The thing you need to in order to decide your response is not a mere set of facts, you need a narrative. The missing ingredient that makes sense of it all is figuring out what the context is. What larger story is involved here? Knowing that makes deciding what to do much easier. Trying to make wise choices absent this context is both impossible and foolish and yet time and time again we try to do just that.
I recently had an opportunity to visit some family that I hadn’t seen in almost a decade. I know, shame on me for letting so much time pass. But while I was there I got a chance to take the family to visit the home of Frank Phillips (of Phillips 66, Conoco Phillips success). Apparently, there is a distant relation there; not the kind that would warrant a warm welcome and blank check but a relation nonetheless. Listening to stories of my grandparents and the events that shaped their generation I felt a bit like the person on the park bench. I was getting the context of where I fit in the larger story being told. Far too many of my generation feel isolated from that sense of legacy, from the weight of all that have gone before and that is sad. How can we know what standard to measure ourselves against if we don’t know where our parents set the bar? Chances are you’ll be inspired by what was accomplished by people who had so much working against them and rather than being burdened by the expectations their legacy inevitably raises you might just find that wellspring of grit and determination you need to overcome the obstacles in your own life.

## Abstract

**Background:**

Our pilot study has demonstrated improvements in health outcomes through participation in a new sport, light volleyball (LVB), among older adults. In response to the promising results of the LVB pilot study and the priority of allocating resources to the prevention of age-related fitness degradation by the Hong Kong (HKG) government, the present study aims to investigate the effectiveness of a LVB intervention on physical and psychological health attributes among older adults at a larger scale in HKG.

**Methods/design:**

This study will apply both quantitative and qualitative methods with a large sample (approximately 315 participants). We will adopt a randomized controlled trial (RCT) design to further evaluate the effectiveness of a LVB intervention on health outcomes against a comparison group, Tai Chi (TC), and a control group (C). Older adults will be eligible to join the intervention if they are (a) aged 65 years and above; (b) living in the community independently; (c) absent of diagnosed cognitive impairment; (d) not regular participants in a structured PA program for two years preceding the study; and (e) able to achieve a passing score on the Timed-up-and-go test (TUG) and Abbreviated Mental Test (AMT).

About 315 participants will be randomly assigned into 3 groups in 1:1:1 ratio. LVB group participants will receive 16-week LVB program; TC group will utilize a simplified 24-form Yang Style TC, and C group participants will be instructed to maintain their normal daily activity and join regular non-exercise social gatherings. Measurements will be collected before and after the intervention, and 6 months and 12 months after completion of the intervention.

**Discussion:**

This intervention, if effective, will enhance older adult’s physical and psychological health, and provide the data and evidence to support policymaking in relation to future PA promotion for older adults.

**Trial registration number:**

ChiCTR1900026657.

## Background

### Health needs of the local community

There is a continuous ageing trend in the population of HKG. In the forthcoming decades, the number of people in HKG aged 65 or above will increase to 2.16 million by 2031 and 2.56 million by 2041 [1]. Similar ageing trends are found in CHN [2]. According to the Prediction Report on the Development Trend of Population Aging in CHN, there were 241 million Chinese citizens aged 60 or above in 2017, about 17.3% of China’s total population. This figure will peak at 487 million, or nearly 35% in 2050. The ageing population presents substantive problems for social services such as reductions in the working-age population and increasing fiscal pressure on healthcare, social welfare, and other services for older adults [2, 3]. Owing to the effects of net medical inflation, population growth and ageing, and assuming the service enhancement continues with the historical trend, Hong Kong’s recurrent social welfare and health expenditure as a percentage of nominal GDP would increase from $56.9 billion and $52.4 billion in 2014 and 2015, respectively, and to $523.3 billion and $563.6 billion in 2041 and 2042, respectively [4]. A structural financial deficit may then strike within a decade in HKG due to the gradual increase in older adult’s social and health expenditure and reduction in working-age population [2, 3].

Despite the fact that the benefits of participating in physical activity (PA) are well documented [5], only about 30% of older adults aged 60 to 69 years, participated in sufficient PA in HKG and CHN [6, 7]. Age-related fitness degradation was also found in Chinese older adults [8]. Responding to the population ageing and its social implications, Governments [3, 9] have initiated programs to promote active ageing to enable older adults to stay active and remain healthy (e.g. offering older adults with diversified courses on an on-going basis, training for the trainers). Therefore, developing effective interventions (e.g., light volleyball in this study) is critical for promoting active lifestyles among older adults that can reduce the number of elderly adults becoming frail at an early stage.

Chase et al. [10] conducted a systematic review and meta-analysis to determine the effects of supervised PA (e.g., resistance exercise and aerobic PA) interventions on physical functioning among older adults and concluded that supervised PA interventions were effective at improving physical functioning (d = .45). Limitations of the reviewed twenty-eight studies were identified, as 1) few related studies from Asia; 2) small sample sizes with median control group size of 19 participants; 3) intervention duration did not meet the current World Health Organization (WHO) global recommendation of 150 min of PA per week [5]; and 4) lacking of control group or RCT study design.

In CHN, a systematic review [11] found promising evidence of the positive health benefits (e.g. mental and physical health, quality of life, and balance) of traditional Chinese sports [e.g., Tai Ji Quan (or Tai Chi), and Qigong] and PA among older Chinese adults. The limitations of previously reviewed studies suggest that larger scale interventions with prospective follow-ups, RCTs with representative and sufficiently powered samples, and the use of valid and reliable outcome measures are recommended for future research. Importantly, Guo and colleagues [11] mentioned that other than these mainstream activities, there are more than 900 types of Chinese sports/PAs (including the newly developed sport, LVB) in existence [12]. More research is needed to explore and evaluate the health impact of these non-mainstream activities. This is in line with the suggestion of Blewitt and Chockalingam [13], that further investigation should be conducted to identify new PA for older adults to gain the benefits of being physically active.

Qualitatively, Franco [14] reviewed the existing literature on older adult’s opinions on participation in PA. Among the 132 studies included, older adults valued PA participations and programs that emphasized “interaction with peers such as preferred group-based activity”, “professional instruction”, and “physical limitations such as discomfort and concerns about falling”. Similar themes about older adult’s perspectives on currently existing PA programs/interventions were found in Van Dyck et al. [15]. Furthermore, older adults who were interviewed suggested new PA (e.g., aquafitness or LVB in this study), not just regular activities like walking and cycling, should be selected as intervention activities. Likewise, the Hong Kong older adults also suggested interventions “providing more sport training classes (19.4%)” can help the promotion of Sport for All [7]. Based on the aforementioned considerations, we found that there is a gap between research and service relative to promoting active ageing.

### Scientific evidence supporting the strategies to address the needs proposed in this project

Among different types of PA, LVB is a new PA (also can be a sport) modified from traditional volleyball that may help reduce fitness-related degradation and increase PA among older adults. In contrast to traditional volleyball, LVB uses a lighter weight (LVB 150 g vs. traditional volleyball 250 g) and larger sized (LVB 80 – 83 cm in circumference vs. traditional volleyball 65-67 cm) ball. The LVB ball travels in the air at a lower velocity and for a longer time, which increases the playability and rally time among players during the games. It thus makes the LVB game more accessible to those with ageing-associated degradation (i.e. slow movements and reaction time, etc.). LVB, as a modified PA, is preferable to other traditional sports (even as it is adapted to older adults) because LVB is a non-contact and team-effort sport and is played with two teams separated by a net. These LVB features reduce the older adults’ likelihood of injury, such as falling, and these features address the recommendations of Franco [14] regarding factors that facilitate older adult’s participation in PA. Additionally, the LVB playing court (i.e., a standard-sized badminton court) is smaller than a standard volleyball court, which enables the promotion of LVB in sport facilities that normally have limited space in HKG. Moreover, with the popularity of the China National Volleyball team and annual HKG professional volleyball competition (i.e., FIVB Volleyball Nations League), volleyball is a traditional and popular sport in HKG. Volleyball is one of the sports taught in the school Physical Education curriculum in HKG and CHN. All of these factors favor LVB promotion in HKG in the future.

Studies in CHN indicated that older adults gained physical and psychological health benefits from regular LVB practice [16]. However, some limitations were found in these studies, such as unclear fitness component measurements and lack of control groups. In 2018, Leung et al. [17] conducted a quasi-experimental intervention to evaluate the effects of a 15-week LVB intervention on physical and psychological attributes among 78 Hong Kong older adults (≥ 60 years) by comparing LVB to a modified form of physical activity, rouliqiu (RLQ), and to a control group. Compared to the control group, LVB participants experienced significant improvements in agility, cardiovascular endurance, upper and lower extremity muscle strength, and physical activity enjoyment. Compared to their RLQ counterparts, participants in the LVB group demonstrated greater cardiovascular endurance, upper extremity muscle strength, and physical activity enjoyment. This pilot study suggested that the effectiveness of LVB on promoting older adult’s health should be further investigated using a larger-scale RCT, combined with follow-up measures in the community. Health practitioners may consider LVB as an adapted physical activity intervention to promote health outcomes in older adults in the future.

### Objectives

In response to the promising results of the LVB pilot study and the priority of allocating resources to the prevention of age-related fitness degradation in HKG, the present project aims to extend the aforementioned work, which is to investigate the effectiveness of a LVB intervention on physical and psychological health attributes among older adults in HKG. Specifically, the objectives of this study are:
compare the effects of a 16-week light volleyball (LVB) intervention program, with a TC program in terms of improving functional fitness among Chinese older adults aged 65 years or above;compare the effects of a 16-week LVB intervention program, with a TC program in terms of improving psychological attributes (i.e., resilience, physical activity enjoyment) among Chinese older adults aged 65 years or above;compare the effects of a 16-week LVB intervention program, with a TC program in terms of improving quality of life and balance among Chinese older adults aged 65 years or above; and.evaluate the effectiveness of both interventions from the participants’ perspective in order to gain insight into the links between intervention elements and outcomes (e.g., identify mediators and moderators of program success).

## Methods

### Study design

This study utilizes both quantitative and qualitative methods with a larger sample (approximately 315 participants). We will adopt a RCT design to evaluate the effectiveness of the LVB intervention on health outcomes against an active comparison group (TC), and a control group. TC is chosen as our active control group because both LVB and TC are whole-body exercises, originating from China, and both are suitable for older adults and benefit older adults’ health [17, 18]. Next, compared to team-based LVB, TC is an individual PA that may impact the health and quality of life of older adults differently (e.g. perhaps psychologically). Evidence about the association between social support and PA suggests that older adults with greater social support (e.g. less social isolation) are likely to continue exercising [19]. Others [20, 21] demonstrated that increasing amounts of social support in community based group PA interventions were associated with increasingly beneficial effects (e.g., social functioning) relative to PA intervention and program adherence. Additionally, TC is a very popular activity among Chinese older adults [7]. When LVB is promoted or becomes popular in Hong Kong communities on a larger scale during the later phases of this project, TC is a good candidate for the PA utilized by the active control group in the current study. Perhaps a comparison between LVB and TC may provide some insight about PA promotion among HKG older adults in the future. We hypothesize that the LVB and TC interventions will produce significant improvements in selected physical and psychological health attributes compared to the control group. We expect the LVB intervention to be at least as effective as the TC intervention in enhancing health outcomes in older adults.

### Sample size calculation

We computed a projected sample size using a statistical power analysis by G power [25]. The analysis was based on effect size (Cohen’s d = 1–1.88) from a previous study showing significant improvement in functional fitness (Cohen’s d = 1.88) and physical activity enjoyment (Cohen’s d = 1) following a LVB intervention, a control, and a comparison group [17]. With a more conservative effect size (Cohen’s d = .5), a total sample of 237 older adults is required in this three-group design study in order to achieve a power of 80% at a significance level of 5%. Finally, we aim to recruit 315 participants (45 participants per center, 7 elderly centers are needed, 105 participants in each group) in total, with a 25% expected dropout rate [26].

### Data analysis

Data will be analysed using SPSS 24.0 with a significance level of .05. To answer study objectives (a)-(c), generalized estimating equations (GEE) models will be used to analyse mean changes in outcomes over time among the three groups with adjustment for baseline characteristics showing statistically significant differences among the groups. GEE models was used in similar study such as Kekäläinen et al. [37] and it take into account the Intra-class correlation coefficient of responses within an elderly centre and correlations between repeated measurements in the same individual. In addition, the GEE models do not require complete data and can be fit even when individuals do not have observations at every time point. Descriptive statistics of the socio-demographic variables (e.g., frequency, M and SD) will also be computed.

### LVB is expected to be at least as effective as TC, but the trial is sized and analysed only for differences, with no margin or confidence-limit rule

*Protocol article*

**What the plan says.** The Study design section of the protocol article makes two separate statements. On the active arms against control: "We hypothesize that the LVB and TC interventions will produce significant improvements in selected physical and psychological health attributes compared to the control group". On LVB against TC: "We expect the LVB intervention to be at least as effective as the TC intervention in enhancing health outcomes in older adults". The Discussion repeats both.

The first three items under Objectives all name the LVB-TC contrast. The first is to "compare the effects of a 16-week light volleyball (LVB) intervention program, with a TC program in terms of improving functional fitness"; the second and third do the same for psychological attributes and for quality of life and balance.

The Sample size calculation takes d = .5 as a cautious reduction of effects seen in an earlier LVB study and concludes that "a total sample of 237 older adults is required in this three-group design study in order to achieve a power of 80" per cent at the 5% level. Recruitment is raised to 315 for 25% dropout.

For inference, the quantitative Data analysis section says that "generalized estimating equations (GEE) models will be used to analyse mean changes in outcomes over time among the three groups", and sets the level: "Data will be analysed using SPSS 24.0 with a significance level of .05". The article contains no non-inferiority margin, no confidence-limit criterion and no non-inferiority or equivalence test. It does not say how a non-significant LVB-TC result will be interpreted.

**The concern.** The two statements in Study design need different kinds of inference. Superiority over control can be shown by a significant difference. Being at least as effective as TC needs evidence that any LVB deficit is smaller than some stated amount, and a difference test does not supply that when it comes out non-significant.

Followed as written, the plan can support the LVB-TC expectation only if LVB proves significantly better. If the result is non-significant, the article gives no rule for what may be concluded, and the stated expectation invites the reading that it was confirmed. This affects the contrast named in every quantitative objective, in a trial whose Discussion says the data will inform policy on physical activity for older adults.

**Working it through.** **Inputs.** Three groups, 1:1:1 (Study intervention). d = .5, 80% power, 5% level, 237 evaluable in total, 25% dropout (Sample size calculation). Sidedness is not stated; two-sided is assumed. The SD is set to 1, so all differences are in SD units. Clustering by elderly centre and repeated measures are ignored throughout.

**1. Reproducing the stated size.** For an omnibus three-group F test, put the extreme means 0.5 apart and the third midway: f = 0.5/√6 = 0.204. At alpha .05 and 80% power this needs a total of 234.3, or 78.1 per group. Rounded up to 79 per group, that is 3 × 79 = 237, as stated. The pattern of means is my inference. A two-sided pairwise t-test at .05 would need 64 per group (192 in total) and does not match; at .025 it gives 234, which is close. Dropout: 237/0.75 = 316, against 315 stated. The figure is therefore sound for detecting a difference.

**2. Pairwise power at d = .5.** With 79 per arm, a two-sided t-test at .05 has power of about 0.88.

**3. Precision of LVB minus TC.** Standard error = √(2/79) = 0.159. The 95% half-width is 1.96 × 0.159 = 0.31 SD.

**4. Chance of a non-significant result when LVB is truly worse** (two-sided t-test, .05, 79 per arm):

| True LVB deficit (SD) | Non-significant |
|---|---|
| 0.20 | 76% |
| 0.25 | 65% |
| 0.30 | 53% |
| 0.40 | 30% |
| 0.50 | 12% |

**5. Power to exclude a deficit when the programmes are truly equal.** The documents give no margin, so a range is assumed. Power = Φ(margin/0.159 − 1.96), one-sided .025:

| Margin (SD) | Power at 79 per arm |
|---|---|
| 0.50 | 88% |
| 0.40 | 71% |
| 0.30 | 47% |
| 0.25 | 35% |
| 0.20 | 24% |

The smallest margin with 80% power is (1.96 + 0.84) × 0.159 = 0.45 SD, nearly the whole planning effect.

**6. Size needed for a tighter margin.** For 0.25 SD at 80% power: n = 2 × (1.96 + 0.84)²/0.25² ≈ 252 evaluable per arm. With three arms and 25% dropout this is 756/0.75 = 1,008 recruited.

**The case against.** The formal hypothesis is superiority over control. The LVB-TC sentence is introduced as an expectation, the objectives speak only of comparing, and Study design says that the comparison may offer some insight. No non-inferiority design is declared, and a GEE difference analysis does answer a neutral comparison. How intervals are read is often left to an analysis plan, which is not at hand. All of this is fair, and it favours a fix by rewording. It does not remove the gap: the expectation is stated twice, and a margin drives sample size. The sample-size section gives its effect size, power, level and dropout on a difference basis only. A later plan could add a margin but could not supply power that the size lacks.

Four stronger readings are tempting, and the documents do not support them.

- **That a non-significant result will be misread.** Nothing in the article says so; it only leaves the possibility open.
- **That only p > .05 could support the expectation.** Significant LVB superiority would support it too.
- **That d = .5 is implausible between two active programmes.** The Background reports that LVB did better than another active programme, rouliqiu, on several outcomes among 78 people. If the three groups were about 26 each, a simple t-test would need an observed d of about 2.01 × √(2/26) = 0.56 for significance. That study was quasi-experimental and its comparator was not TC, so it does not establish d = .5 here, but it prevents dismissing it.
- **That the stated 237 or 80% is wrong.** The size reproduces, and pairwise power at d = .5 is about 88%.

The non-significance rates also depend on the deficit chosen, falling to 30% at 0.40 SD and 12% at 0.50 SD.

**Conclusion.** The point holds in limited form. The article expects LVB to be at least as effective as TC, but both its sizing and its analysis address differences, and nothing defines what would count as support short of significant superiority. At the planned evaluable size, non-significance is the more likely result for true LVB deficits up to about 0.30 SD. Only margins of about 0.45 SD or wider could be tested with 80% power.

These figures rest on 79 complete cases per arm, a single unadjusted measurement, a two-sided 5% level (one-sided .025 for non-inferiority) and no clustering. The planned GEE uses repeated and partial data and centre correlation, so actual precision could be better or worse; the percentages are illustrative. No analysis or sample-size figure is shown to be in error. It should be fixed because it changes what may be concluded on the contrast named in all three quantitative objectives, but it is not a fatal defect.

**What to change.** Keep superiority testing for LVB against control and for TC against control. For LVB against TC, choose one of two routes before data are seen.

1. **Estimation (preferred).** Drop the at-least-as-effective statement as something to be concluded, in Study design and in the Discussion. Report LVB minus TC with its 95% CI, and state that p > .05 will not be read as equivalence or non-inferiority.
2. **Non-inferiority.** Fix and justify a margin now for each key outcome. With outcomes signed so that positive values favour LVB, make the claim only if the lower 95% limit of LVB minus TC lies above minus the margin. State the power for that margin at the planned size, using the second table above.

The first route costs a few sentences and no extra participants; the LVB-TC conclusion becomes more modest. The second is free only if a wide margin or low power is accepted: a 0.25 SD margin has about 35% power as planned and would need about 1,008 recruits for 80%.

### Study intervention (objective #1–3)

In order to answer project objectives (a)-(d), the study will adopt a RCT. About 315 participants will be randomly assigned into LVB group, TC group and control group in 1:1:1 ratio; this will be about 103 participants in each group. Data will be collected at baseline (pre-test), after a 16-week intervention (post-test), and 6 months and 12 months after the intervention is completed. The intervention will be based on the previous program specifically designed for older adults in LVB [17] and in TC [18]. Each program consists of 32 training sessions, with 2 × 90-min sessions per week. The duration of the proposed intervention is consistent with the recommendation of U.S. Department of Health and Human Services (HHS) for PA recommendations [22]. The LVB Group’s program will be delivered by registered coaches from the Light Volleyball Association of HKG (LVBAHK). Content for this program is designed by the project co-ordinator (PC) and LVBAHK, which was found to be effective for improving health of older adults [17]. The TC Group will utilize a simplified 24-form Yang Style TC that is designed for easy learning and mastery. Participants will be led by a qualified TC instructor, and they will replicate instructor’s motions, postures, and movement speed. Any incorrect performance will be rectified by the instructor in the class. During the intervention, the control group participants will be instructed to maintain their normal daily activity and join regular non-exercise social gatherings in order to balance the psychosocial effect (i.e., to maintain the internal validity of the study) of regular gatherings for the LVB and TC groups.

I know that tubing trip sounds pretty appealing. The cruise ship has way more amenities than your second cousin’s spare bedroom, but family is foundational. So much more is accomplished when we stand the shoulders of preceding generations than when we toss their progress aside. Give it try. You never know what might happen.